All morning at Silicon Valley's fast growing Grace Covenant Community Church, members of this mostly Chinese American congregation were aflutter about the christening of "Grace's triplets." Chinese Americans revere healthy children, and this event last year was to be a celebration. The three infants had been born to Gary and Joanne, two beloved members.
But the smiles quickly faded: one of the babies had a complication. "Our son was born with Down syndrome," Joanne told the congregation in Los Altos. "We were quite deflated. There are some families that would not divulge this, one of the worst things [that can happen] in an Asian family."
Many Chinese American churches have often avoided prolife activities as too political, worldly, or culturally embarrassing.
But decisions by people such as Gary and Joanne, who asked that their last names not be used, are beginning to change that perspective slowly.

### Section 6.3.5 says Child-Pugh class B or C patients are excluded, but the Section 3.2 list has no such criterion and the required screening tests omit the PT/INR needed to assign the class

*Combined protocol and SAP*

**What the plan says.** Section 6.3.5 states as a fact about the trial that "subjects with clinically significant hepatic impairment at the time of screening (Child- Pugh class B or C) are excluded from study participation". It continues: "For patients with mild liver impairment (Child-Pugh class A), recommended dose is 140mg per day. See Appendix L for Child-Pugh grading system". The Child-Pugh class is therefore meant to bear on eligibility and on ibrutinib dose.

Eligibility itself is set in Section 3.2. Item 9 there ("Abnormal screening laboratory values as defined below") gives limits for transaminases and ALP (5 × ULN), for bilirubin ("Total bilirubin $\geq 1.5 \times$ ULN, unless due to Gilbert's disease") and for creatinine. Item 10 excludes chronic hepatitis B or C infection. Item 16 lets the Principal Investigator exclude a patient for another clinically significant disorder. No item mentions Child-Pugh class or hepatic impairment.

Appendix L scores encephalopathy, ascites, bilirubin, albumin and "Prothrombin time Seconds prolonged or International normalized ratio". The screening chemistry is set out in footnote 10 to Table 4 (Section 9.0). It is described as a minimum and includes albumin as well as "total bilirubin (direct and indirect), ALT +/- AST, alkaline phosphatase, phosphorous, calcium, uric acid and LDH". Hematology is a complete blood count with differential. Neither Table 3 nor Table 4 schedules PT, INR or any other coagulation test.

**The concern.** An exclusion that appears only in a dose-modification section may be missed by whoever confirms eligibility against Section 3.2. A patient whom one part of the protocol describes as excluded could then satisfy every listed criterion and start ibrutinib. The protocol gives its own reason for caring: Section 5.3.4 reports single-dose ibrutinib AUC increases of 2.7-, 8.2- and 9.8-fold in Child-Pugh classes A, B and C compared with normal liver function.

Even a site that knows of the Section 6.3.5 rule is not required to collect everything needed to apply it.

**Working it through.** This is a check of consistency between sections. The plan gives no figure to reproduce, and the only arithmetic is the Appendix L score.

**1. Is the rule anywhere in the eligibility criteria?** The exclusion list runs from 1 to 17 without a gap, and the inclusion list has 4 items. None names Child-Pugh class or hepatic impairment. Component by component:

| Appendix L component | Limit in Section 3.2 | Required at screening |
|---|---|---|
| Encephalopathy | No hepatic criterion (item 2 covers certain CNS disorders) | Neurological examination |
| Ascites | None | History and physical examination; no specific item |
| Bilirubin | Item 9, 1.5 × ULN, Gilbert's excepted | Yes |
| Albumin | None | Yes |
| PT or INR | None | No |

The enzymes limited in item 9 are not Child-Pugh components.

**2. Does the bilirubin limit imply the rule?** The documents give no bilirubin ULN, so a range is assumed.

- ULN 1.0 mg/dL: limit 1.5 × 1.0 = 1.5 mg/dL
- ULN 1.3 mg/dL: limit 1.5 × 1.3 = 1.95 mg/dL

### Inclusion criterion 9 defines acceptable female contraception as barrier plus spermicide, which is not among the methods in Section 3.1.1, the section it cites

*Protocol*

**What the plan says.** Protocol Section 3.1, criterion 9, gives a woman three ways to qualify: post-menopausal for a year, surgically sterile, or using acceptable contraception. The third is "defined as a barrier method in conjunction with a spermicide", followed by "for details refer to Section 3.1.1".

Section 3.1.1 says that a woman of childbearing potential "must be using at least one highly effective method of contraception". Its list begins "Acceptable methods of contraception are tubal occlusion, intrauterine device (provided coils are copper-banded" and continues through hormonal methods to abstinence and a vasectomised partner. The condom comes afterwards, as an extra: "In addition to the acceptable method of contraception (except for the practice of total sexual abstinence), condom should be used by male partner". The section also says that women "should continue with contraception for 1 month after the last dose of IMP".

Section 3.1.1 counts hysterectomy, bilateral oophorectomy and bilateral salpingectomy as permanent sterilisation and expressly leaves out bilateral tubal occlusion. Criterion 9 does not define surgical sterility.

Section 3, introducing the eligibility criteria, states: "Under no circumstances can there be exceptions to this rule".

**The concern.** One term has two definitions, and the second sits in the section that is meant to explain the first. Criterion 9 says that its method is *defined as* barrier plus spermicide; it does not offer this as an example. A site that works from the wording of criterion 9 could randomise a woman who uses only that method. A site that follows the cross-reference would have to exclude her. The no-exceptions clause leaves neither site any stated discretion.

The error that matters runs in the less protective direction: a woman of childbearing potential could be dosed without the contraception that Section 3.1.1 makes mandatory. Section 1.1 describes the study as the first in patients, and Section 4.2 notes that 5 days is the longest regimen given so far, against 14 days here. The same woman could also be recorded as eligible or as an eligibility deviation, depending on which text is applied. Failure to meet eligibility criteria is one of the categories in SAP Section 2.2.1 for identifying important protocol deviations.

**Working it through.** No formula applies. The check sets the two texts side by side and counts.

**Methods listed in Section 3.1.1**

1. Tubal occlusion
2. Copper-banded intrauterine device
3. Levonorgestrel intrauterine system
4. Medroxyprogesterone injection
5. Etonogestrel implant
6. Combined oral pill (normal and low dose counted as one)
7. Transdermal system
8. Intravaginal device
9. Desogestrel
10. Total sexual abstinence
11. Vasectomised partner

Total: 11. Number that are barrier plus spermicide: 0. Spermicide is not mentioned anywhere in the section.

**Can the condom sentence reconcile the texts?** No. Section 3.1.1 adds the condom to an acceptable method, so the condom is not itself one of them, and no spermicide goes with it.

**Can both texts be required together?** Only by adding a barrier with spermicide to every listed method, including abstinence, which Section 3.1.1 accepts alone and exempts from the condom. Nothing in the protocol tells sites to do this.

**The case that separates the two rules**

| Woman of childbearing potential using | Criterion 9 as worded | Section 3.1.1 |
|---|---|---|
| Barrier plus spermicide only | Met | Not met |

Through his work as director of San Francisco's Asian American Psychological Services, Melvin Wong sees the beginnings of a changing cultural attitude. "Asian Americans are experiencing pain and tragic outcomes of certain cultural values," he told Christianity Today. "Only recently have we been willing to talk about it."
Says Sophie Wong, the most prominent Chinese American prolife politician in southern California, "Churches do talk about abortion here and there, but they certainly don't dwell on it."
Deanna Go, who leads Focus on the Family's Chinese family ministry, has seen the struggles up close. "I remember talking with the wife of a deacon at one of our Chinese churches in southern California," Go says. "She was pressured to abort her abnormal child. Now she is having post-abortion trauma, hallucinating."
Go remembers her own ...1